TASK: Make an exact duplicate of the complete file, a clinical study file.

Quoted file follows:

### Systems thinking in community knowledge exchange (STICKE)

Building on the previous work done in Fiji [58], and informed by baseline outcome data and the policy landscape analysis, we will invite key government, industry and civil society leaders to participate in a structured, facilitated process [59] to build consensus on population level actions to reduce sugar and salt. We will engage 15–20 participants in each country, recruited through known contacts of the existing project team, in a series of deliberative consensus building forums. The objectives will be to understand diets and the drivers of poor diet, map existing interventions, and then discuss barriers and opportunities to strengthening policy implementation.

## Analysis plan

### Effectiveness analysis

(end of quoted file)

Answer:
### Systems thinking in community knowledge exchange (STICKE)

Building on the previous work done in Fiji [58], and informed by baseline outcome data and the policy landscape analysis, we will invite key government, industry and civil society leaders to participate in a structured, facilitated process [59] to build consensus on population level actions to reduce sugar and salt. We will engage 15–20 participants in each country, recruited through known contacts of the existing project team, in a series of deliberative consensus building forums. The objectives will be to understand diets and the drivers of poor diet, map existing interventions, and then discuss barriers and opportunities to strengthening policy implementation.

## Analysis plan

### Effectiveness analysis